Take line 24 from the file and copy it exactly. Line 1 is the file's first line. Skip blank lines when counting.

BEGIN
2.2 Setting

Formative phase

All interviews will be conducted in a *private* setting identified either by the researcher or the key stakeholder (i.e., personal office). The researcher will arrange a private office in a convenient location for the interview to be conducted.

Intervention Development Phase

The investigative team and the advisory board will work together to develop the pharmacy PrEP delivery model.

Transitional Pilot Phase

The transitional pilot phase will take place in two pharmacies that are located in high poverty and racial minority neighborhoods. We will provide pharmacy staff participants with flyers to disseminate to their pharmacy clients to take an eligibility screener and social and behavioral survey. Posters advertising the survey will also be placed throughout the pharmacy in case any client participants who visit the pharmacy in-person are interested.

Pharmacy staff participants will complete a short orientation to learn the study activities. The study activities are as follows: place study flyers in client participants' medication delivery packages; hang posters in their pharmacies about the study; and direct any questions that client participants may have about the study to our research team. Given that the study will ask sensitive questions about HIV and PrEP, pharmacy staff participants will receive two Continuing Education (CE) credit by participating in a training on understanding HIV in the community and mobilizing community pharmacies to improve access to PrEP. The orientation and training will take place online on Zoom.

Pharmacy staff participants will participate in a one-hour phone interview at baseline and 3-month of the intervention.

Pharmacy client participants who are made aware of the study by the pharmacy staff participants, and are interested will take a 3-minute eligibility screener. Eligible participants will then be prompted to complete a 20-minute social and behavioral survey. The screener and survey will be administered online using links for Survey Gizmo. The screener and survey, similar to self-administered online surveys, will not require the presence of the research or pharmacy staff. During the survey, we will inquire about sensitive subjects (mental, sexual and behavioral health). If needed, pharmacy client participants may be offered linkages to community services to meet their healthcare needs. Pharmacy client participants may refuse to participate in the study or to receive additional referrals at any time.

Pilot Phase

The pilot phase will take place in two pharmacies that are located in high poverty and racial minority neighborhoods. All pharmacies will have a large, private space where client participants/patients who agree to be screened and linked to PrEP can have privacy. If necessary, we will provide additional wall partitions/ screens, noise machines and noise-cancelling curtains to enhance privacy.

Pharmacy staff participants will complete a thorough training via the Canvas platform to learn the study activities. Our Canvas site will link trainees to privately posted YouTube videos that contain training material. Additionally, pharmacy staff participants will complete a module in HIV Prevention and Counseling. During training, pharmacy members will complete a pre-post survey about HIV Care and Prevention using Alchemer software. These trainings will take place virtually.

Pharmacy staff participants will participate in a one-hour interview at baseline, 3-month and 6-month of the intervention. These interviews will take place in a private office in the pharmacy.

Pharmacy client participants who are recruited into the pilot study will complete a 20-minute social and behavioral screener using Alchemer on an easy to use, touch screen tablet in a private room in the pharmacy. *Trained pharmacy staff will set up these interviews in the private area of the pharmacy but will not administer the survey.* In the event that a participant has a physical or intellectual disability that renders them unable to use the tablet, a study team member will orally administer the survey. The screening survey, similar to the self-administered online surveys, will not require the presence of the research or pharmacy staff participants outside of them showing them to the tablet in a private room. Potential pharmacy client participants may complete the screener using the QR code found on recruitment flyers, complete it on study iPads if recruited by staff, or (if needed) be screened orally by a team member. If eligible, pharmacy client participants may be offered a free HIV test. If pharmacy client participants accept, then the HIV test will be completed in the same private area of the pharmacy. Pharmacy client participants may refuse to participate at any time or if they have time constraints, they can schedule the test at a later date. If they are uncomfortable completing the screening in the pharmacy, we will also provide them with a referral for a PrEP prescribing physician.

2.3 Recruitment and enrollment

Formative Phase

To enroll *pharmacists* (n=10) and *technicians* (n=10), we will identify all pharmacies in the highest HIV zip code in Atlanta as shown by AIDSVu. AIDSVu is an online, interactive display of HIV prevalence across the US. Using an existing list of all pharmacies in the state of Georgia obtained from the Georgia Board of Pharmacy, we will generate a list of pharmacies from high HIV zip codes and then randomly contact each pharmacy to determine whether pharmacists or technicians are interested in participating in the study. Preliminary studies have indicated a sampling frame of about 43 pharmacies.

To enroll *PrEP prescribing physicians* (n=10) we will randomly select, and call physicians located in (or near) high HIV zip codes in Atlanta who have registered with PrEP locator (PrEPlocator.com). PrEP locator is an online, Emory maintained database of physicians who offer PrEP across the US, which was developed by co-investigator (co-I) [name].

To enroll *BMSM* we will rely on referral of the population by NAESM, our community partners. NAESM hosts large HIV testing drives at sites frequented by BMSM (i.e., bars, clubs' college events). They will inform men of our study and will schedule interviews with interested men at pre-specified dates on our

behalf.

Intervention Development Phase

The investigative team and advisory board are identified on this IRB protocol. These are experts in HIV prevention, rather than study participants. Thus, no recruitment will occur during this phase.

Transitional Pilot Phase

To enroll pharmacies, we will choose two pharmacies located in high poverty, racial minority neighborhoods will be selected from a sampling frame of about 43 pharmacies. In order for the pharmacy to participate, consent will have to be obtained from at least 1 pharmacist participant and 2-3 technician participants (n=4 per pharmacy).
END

Transitional Pilot Phase